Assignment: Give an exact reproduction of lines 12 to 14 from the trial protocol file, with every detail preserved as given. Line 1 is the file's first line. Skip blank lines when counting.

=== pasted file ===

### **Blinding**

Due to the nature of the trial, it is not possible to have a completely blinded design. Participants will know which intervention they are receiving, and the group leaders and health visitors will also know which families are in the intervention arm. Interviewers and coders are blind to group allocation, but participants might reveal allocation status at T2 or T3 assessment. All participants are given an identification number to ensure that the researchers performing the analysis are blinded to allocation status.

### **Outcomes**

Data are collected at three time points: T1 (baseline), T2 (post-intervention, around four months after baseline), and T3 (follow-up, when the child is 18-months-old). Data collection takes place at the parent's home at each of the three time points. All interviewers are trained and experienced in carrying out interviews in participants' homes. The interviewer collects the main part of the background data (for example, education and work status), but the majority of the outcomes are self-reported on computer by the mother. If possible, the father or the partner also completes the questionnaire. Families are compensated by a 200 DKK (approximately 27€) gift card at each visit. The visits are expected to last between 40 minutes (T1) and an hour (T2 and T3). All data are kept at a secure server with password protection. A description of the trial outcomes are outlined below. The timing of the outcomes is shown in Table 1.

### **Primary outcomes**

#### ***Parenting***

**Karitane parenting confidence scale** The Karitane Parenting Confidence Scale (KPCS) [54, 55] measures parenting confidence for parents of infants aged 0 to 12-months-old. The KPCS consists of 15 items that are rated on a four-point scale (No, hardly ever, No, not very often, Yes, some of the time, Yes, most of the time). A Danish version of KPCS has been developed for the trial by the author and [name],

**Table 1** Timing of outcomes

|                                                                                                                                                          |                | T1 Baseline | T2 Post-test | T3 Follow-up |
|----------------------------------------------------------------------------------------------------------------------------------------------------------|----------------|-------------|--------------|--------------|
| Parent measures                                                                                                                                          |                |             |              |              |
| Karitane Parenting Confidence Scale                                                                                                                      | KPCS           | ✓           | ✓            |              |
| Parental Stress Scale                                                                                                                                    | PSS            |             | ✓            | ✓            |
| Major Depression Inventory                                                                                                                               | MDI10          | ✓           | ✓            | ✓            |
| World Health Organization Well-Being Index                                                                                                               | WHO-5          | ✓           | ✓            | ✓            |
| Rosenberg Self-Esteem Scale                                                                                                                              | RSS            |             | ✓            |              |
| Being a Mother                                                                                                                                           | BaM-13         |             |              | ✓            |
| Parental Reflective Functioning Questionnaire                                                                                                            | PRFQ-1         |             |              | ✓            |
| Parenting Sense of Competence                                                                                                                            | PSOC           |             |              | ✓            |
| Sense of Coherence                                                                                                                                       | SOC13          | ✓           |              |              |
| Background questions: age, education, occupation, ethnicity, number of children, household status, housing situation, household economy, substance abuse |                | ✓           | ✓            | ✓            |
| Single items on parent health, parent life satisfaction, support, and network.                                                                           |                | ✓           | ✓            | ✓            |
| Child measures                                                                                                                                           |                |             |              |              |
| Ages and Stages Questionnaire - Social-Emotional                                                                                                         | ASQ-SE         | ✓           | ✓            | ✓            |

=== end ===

| Karitane Parenting Confidence Scale                                                                                                                      | KPCS           | ✓           | ✓            |              |
| Parental Stress Scale                                                                                                                                    | PSS            |             | ✓            | ✓            |
| Major Depression Inventory                                                                                                                               | MDI10          | ✓           | ✓            | ✓            |